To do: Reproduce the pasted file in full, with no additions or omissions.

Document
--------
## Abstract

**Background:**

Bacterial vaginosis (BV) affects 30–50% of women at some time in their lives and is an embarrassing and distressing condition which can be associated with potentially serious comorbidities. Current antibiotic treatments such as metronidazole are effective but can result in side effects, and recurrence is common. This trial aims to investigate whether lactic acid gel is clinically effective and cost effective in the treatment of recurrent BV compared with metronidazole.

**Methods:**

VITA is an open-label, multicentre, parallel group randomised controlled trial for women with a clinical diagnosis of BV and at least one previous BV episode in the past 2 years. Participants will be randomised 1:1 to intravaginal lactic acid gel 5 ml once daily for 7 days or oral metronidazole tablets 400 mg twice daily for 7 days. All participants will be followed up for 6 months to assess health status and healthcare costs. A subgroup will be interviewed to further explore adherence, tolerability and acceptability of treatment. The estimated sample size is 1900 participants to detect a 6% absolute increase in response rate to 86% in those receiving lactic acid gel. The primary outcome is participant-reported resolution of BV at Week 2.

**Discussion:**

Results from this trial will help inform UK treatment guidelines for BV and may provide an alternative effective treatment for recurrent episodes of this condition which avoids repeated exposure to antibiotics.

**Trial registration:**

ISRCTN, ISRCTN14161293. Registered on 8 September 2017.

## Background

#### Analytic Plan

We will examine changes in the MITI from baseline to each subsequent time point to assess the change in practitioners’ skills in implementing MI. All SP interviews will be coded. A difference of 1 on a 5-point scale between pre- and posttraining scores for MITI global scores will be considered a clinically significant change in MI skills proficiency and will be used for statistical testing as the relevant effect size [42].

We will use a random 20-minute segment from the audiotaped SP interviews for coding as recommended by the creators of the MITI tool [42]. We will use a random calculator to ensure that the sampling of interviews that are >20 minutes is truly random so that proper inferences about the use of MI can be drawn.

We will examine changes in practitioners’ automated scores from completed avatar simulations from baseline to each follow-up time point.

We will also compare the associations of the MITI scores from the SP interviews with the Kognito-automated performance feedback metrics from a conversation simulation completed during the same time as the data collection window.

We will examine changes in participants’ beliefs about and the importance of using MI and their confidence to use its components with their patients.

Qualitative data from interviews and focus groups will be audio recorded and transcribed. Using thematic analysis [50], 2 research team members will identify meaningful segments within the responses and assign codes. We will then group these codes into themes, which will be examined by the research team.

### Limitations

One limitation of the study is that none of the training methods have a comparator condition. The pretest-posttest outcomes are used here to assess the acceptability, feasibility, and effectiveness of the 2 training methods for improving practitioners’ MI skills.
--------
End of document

## Abstract

**Background:**

Bacterial vaginosis (BV) affects 30–50% of women at some time in their lives and is an embarrassing and distressing condition which can be associated with potentially serious comorbidities. Current antibiotic treatments such as metronidazole are effective but can result in side effects, and recurrence is common. This trial aims to investigate whether lactic acid gel is clinically effective and cost effective in the treatment of recurrent BV compared with metronidazole.

**Methods:**

VITA is an open-label, multicentre, parallel group randomised controlled trial for women with a clinical diagnosis of BV and at least one previous BV episode in the past 2 years. Participants will be randomised 1:1 to intravaginal lactic acid gel 5 ml once daily for 7 days or oral metronidazole tablets 400 mg twice daily for 7 days. All participants will be followed up for 6 months to assess health status and healthcare costs. A subgroup will be interviewed to further explore adherence, tolerability and acceptability of treatment. The estimated sample size is 1900 participants to detect a 6% absolute increase in response rate to 86% in those receiving lactic acid gel. The primary outcome is participant-reported resolution of BV at Week 2.

**Discussion:**

Results from this trial will help inform UK treatment guidelines for BV and may provide an alternative effective treatment for recurrent episodes of this condition which avoids repeated exposure to antibiotics.

**Trial registration:**

ISRCTN, ISRCTN14161293. Registered on 8 September 2017.

## Background

#### Analytic Plan

We will examine changes in the MITI from baseline to each subsequent time point to assess the change in practitioners’ skills in implementing MI. All SP interviews will be coded. A difference of 1 on a 5-point scale between pre- and posttraining scores for MITI global scores will be considered a clinically significant change in MI skills proficiency and will be used for statistical testing as the relevant effect size [42].

We will use a random 20-minute segment from the audiotaped SP interviews for coding as recommended by the creators of the MITI tool [42]. We will use a random calculator to ensure that the sampling of interviews that are >20 minutes is truly random so that proper inferences about the use of MI can be drawn.

We will examine changes in practitioners’ automated scores from completed avatar simulations from baseline to each follow-up time point.

We will also compare the associations of the MITI scores from the SP interviews with the Kognito-automated performance feedback metrics from a conversation simulation completed during the same time as the data collection window.

We will examine changes in participants’ beliefs about and the importance of using MI and their confidence to use its components with their patients.

Qualitative data from interviews and focus groups will be audio recorded and transcribed. Using thematic analysis [50], 2 research team members will identify meaningful segments within the responses and assign codes. We will then group these codes into themes, which will be examined by the research team.

### Limitations

One limitation of the study is that none of the training methods have a comparator condition. The pretest-posttest outcomes are used here to assess the acceptability, feasibility, and effectiveness of the 2 training methods for improving practitioners’ MI skills.